Don’t like wearing a mouth guard at night to curb teeth grinding? Various alternative treatments can help.
If you experience nighttime teeth grinding, or bruxism, the primary treatment is to get fitted by your dentist for a mouth guard to wear while you sleep. But many people are uncomfortable wearing a mouth guard at night. It can keep you up at night, leading to a different set of problems. For this reason, many people with nighttime teeth grinding seek out alternative treatments for the condition.
Alternative Treatments at the Dentist’s Office
Some prescription medications have been tried with some success for preventing nighttime teeth grinding. However, Aurelio Alonso, DDS, PhD, an assistant professor at the Case Western Reserve University School of Dental Medicine, says that these medications are usually just temporary measures to provide relief, and problems can arise if they are used for long periods of time. “Medications such as anxiolytics, anticonvulsants, and antidepressants are helpful,” he says. “However, side effects and the risk of dependence from some of the medications can be an issue.”
Another recent medical treatment for nighttime teeth grinding is a Botox injection, but here again, the relief may only be short-lived. “For patients that cannot or will not wear a mouth guard or for a person in a time of acute pain, some practitioners will inject medicine such as Botox in the jaw joint area to relieve pain,” says Steve Krendl, DDS, of Hopewell Dental Care in New Jersey. “This, however, must be repeated as the Botox effects wear off.”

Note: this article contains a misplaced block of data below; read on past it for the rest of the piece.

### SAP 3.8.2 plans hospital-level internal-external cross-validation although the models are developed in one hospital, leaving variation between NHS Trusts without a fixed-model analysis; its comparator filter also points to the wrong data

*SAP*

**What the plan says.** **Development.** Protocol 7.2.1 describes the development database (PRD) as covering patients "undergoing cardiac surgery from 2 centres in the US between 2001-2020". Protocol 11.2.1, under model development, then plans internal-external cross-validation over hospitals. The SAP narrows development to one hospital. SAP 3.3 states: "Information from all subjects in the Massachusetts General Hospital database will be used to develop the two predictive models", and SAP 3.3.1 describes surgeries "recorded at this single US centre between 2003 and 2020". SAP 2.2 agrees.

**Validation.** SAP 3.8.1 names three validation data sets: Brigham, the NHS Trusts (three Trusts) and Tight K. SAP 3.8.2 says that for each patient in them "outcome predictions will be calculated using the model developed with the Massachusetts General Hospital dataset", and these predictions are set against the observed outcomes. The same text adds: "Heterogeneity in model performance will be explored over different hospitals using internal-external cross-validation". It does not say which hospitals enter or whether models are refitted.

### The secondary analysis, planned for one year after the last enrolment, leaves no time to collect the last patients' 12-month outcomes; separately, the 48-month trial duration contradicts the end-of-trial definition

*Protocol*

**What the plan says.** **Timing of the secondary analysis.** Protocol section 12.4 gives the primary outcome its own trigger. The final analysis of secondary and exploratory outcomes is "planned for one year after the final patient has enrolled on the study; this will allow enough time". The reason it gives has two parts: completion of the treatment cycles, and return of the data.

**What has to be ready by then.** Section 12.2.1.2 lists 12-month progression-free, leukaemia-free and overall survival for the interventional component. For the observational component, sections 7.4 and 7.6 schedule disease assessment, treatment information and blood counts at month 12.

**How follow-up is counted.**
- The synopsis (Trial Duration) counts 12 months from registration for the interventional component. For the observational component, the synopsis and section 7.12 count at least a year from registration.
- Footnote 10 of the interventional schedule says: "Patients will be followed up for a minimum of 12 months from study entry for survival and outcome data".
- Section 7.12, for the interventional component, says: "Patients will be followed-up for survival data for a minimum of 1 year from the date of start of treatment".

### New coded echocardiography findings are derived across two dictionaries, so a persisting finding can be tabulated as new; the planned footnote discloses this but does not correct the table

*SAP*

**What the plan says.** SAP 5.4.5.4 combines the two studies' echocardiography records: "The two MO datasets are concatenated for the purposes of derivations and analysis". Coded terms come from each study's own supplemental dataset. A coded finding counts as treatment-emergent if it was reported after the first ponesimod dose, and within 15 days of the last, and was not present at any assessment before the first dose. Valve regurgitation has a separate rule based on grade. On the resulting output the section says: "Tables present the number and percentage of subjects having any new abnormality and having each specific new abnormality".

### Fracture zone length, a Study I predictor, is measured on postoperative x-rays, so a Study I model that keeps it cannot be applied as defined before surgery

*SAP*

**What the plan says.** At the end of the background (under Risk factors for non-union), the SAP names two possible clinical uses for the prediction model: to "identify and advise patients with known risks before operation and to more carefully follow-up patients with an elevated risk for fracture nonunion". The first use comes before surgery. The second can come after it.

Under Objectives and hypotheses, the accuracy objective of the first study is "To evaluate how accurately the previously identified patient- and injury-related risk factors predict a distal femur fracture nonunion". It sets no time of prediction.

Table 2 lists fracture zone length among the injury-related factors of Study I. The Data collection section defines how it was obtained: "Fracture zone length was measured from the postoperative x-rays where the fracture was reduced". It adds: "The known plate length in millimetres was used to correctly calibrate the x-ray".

Alternative Treatments for Teeth Grinding: Behavioral Options
Considering the short-term benefits of medications for nighttime teeth grinding, many people have explored other types of alternative treatments. Karyn Kahn, DDS, a dentist with the Cleveland Clinic, says that such treatments may be helpful for some people. “Alternative management therapy includes physical therapy, biofeedback, acupuncture, stress reduction therapy, and yoga,” she explains. “Self-awareness programs and instructions from dentists can also help patients recognize daytime clenching and bracing and any additional habits that result in jaw muscle contraction.”
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